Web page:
Good Ideas Rain Wizard 50-Gallon

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Good Ideas Rain Wizard 50-Gallon
Price: $59.99
Shipping Options:: $5 Standard
Shipping Estimates: Ships in 3-5 business days. (Monday, Aug 25 to Thursday, Aug 28) + transit
Condition: New


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Previous Similar Sales (May not be exact model)
4/28/2014 - $59.99 - 26 comment(s)
2/27/2014 - $59.99 - 30 comment(s)
11/3/2013 - $59.99 - 24 comment(s)

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Discussion from a previous deal

Collecting rainwater may be illegal in your state. Please check local laws for guidelines.

I’ll bet it is full of little plastic monkeys!

Buy one, and make it stop raining in your locale! I bought one in May, got it in June. It was rained enough to collect water ONCE, until 8/18. Add a tablespoon of bleach to standing water to clean it up. Keeps the stank out…

AS I live in a state where it is illegal to collect rain water. I wonder if it is legal to collect excess sprinkler water, that came from my sprinklers. Or does the state own that too? (even though I paid for it and was not done with it.)

I purchased a couple of these previously from Woot. They are good quality and do the job. I painted the bands on them flat black and they look good, better than when new IMO. My only gripe was the size of the hole for the water to go in…it is round and about 3-4 inches in diameter. But when the rain is really coming down a lot does not go in so I expanded the hole size with a saw…just took about 5 minutes and now it works a lot better.

I purchased two of these last time they where listed on WOOT, the 3/4 inch valve is poor quality. When the valve was wide open only a small stream would flow. Ended up replacing the 3/4 inch valve with new ones and they work great!

How is this even possible? So it’s better for water to just run off to nowhere? That makes no sense.
Where do you live?

Several states claim that all runoff should end up in local rivers and can fine residents that collect rainwater. I agree that it is rather silly, but until the laws are repealed…

Oh-Ree-Gone (my home state) won’t let me collect rain water. How’s that for a kick in the hazel-nut bag? One of the wettest states won’t let me collect that which it has the most of.

I’m sure they have a good reason though coughMONEY!cough.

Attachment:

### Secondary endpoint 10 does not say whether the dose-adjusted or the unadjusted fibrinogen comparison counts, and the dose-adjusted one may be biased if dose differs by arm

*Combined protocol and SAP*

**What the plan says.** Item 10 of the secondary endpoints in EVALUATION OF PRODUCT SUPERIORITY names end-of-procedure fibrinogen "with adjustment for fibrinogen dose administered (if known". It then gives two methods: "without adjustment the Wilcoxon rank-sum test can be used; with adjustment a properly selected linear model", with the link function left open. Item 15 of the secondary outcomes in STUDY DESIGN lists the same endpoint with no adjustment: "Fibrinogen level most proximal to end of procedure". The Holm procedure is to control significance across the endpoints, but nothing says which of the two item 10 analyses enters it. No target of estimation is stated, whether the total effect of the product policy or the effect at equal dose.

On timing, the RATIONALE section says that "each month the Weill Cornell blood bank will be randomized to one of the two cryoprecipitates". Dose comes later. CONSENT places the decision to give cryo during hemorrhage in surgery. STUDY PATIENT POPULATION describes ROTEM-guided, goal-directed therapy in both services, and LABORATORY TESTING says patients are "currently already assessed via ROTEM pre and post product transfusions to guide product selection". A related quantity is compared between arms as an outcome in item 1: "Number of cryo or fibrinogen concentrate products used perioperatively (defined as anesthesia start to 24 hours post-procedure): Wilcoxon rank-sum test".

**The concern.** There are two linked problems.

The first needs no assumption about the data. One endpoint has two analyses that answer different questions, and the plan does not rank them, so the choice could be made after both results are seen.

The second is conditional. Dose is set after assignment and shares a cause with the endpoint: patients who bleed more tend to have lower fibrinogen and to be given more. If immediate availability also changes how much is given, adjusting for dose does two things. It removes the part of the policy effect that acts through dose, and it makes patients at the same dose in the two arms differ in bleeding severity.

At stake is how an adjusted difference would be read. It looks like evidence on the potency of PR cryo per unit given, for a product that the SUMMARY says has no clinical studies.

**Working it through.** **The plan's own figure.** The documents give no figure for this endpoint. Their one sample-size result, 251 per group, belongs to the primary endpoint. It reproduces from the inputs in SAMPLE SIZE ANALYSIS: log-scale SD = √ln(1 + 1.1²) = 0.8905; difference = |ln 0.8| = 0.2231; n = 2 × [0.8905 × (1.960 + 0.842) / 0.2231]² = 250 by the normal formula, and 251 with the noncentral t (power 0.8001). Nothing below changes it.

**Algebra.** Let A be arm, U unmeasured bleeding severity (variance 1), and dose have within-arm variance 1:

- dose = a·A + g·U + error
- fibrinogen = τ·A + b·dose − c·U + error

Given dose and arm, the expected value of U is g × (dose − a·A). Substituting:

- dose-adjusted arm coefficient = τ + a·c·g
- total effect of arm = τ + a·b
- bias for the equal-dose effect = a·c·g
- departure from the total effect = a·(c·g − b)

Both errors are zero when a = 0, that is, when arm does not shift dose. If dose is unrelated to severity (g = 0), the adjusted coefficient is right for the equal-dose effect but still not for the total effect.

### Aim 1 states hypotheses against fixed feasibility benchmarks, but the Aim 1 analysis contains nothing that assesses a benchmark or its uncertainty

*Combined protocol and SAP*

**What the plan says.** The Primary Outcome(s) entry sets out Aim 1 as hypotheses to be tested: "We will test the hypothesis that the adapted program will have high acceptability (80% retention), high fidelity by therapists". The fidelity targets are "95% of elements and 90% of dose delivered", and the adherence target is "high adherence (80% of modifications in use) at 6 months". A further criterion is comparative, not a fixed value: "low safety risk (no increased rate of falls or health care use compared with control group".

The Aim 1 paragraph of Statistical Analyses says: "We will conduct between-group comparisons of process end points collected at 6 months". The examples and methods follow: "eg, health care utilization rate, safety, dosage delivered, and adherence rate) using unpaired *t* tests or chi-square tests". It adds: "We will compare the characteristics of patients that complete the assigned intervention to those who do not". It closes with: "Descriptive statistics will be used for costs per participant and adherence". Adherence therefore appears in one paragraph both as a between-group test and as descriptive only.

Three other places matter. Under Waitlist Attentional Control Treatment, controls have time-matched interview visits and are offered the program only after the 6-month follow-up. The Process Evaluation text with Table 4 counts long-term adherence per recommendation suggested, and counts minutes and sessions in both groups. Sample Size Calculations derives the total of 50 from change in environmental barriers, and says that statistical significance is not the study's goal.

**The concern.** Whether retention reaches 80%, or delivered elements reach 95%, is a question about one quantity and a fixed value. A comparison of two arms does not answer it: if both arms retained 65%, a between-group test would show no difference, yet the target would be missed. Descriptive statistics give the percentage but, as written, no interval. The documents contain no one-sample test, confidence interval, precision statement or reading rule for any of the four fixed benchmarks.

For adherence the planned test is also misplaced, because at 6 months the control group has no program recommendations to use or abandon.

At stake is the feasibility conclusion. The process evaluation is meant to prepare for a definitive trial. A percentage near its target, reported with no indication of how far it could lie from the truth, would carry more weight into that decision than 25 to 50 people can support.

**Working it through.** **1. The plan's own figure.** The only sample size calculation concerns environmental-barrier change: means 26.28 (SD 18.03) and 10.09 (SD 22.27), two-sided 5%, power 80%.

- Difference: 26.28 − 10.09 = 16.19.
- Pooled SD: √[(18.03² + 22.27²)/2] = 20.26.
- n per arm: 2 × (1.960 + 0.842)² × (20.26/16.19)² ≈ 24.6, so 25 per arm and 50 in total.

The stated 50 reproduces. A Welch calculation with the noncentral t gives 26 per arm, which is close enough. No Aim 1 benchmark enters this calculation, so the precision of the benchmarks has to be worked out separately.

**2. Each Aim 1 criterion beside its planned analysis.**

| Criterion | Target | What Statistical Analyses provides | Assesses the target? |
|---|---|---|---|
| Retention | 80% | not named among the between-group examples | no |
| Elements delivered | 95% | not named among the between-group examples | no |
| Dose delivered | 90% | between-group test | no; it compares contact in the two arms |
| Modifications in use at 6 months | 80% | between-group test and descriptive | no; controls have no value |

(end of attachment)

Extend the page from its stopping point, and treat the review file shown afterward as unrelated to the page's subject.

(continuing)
I found something that says you can collect it from your roof -

Also another site that has a run-down of states and laws -

Thank you for the good info.
Please disregard my ignorant blathering about Oregon rain collection law.

I have two of these and have this same problem with the valves! I’ve been considering adding a bigger valve or do something different. Takes forever to fill a small 2 gallon sprinkler can

I live in West Los Angeles, where we get about 15 inches of rainfall a year (far less during these drought years). I’m far too lazy to do the math, but I wonder how many years it would take before I collect 50 gallons of water?

Maybe I should skip this one, huh?

Fast Forward to years later after buying these one Earth Day years ago on Woot.

They still work fine. Each fall I dump the water out, flip them upside down, and they sit outside in the winter. Last winter was super harsh and cold - no ill effects. Just don’t store water in them.

Use them as needed, but this summer has been cooler and wetter than normal here in NJ, still glad to have them, used them in a pinch this summer as our local water was shut off for 24 hours as a water main was repaired. Used the water for toilet flushing and hand washing.

Given the ease and cost of shipping, these are a solid deal.

Mine are on a 1’ tall platform made of bricks and some old 2x12" pine boards from a past project. I use a coiled cord style hose with them. A rubber hose connects two of the barrels together.

About 1/2" of rainfall will fill both barrels at any given time. (off my large garage roof…)

You are not accounting for the fact that that is 15" inches per point of the measurement. So if you calculate the square footage of your roof that runs off into you rain gutters, it actually wont take as long as you think.

Just an environmental sciences educator chiming in: rainwater collection is not actually illegal by state law in any state. There ARE laws about surface runoff collection (that would be stock tanks and holding ponds, not rain barrels) to protect watersheds and some municipalities have city codes regarding screening/no open standing water for mosquito control. Denver actually had some of the strictest rainwater use laws because something like 90% of the precipitation that fell never made it to rivers. However, it does not apply to rainbarrels and the laws were scaled back a few years ago. In fact, most rainwater collection laws are actually designed to encourage collection systems in new builds and communities.

Rest assured, the gubmint is not going to come take your rainbarrels. Unless it’s got, like, moonshine in it or something.